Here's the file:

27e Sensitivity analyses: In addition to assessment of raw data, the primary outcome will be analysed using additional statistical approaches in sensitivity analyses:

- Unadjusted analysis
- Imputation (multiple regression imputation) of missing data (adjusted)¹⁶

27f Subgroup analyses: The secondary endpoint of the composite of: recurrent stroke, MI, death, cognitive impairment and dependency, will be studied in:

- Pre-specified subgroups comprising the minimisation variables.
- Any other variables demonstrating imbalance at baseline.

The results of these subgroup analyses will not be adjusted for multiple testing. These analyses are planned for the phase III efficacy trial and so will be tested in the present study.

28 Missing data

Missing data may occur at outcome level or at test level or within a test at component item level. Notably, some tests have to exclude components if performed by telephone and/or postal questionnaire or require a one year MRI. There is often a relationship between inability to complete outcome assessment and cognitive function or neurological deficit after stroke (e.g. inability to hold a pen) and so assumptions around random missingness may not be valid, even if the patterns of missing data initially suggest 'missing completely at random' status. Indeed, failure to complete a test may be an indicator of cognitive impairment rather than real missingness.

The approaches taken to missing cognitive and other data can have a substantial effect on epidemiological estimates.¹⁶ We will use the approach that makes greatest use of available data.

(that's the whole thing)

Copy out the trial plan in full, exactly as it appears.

27e Sensitivity analyses: In addition to assessment of raw data, the primary outcome will be analysed using additional statistical approaches in sensitivity analyses:

- Unadjusted analysis
- Imputation (multiple regression imputation) of missing data (adjusted)¹⁶

27f Subgroup analyses: The secondary endpoint of the composite of: recurrent stroke, MI, death, cognitive impairment and dependency, will be studied in:

- Pre-specified subgroups comprising the minimisation variables.
- Any other variables demonstrating imbalance at baseline.

The results of these subgroup analyses will not be adjusted for multiple testing. These analyses are planned for the phase III efficacy trial and so will be tested in the present study.

28 Missing data

Missing data may occur at outcome level or at test level or within a test at component item level. Notably, some tests have to exclude components if performed by telephone and/or postal questionnaire or require a one year MRI. There is often a relationship between inability to complete outcome assessment and cognitive function or neurological deficit after stroke (e.g. inability to hold a pen) and so assumptions around random missingness may not be valid, even if the patterns of missing data initially suggest 'missing completely at random' status. Indeed, failure to complete a test may be an indicator of cognitive impairment rather than real missingness.

The approaches taken to missing cognitive and other data can have a substantial effect on epidemiological estimates.¹⁶ We will use the approach that makes greatest use of available data.